There are some major misconceptions that circulate about estate planning, and they often yield negative results. One of the most common misguided notions that people harbor is the idea that you do not need a trust unless you are very wealthy.
This is simply not the case. In this post, we will look at three different types of trusts that can be ideal for many people that are not among the financial elite.
Revocable Living Trusts
In addition to the idea that trusts are only for the wealthy, there is another myth about losing control of assets that you convey into a trust of any kind. If you use a revocable living trust, you maintain complete and total control every step of the way.
As the name would indicate, you can actually revoke the trust entirely if you ever choose to do so. As the grantor of a living trust, you would initially serve as the trustee and the beneficiary, so you would be the sole decision-maker.
One major benefit to be gained through the creation of a living trust is the avoidance of probate.
When a will is used, the executor that is named in the document would admit the will to probate. The court would provide supervision, and this process comes with some drawbacks that impact the rightful heirs.
One of them is the time consumption. It will take eight or nine months to a year for probate to run its course in most cases, and no inheritances are distributed during this interim.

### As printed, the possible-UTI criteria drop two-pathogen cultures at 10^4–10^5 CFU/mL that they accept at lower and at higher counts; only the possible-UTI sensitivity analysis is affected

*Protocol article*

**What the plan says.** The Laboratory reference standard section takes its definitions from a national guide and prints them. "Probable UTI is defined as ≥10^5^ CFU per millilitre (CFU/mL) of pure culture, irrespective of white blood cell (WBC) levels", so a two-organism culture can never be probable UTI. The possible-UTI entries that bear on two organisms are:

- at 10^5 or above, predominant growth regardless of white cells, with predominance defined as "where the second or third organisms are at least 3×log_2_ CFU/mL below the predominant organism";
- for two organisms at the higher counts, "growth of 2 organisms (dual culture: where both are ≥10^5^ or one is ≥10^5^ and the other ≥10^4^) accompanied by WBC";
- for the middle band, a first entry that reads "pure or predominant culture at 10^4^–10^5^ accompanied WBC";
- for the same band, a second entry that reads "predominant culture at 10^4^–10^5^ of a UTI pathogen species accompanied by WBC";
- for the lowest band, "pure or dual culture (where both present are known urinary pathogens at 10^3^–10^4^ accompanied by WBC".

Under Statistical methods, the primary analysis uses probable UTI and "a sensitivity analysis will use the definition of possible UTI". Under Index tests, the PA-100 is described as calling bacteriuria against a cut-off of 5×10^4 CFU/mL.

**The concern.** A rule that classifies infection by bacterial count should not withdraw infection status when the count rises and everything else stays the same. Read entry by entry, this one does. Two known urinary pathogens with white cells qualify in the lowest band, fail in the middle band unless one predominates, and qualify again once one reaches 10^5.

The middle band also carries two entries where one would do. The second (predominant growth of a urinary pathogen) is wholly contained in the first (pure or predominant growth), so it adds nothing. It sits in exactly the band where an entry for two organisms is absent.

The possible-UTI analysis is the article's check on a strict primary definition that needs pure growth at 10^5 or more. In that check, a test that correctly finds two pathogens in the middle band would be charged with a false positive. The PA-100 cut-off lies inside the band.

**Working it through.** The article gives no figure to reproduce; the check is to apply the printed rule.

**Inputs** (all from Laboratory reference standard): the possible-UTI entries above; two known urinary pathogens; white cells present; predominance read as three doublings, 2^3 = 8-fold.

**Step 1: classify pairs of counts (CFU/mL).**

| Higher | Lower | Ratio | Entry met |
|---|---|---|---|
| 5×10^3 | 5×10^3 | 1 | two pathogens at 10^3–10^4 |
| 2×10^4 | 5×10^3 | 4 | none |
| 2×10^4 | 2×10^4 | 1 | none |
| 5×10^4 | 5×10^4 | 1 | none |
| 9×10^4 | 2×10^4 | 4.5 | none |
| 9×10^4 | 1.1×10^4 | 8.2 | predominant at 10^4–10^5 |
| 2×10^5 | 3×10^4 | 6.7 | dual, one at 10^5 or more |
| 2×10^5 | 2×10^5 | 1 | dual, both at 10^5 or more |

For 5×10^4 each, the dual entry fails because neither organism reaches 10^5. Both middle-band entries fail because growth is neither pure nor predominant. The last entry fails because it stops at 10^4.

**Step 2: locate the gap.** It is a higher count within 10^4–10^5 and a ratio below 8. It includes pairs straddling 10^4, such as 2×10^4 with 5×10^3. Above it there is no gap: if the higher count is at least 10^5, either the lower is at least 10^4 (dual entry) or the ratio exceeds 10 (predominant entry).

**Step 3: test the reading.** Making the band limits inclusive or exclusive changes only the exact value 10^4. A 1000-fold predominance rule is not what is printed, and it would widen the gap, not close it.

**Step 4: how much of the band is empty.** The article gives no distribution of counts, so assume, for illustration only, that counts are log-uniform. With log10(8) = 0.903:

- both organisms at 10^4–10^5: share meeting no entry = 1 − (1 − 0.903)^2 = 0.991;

There is a loss of privacy, because probate records can be accessed by anyone that has an interest. Thirdly, there are considerable costs that accumulate during probate.
If you use a living trust instead, the successor trustee would be able to distribute assets to the successor beneficiary or beneficiaries outside of probate. As a result, all of these negatives would be avoided.
Probate avoidance is one benefit, and there are a number of others. We will cover them in another blog post.
Most senior citizens will eventually need long-term care, and Medicare will not pay for a stay in a nursing home or assisted living community. These facilities are very expensive, so paying out-of-pocket could be financially devastating.
Medicaid is another government program that does pay for living assistance. However, it is intended for people that have a significant level of financial need.
There is a low asset limit of just $2000, but some things that you may own do not count, including your home. When it comes to countable assets, you could convey them into an irrevocable Medicaid trust. They would not count if and when Medicaid calculates your net worth to determine your eligibility status, and you would not be able to touch the principal. However, you would be able to receive income that is earned by assets in the trust until and unless you qualify for Medicaid.
Supplemental Needs Trusts
People with disabilities typically rely on Medicaid as a source of health insurance, and Supplemental Security Income provides some cash each month. Since these are programs are need-based programs, an improvement in financial status can cause a loss of eligibility.
This can present an obstacle if you have someone on your inheritance list that is relying on these programs. As a response, you could convey assets into a supplemental needs trust.
Under program rules, the trustee would be able to use assets in the trust to make the beneficiary more comfortable in many different ways. As long as the rules are followed correctly, benefit eligibility would not be impacted.
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